Thomas & Thomas Avantt – First Fishing Report

T&T Avantt

I’ve been fishing the Avantt on local beaches over the last month and I wanted to provide a first report on actually fishing the rod.

I knew this was a phenomenal rod from the casting I did at Emerald Water Anglers and in my extended casting in my backyard (read here).

There are rods that are excellent casting rods in the parking lot but do not always meet expectations as an actual fishing rod. I am happy to say the Avantt was exceptional as a fishing rod.

The Avantt has a very light swing weight. In addition, the shaped grip felt very comfortable in my hand. Together, they made it easy to forget about the rod and focus on the line and where I wanted to cast it; that’s not true of every rod I’ve cast even in light trout rods. The Avantt is remarkable.

I was getting the same tight loops I had gotten in the backyard, even on some windy days where I was getting winds from both and up down beach.

At the distances I was fishing (30 – 60 feet), the rod provided great feedback on the casts I was making. It definitely has a stiff tip but that didn’t prevent it from letting me feel connected to the line. I was using both clouser flies and chum baby flies; both types were primarily sizes 6 and 8.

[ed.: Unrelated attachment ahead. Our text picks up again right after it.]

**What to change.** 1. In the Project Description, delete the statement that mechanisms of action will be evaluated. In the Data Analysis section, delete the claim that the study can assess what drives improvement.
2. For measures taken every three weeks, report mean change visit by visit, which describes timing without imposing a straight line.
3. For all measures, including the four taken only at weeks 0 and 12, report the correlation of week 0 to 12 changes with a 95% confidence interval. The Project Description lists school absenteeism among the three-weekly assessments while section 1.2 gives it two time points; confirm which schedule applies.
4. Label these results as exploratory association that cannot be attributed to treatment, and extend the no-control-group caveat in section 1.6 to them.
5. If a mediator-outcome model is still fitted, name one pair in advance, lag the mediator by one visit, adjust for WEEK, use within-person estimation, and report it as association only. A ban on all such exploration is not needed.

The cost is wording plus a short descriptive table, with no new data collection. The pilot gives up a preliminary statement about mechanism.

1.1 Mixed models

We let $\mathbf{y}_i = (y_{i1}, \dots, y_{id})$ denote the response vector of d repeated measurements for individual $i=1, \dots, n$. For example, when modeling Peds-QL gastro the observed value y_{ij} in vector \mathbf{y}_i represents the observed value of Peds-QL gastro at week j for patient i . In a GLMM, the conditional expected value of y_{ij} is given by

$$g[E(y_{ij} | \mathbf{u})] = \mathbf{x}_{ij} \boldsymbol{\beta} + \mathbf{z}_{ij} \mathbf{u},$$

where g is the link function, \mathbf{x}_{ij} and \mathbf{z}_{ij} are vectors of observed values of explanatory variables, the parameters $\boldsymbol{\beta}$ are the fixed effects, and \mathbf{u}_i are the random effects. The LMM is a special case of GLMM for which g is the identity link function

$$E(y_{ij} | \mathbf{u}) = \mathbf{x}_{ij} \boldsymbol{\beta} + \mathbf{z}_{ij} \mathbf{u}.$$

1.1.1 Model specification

I’d like to say I caught a big cutthroat that allowed me to assess the rods fish-fighting ability, but that wouldn’t be true. The fish were all small cutthroat and few baitfish that were easily brought to the net before release.

So I’ll continue fishing the rod and hopefully the next report will be on the big one that tested the rod.

Social Media, Ambassadors, and Hero Shots

I came across an opinion piece in the Sweetwater Now, written by the owner of the Wyoming Fishing Company in southwest Wyoming. I’ve not read an opinion piece related to fly fishing so pointed in its criticism of a specific individual. And that’s what I think makes me uncomfortable.

The author’s comments begin with a pertinent observation about the abuse that results from some brands providing incentives to anglers for use of fishing photos. His concern is that this practice may push some anglers into doing whatever it takes to get a heroic shot – even if there is damage to the environment, such as spawning beds.

He comments that he has seen much of this over the 14 years he’s guided, and has, in apparent frustration now called out one abuser.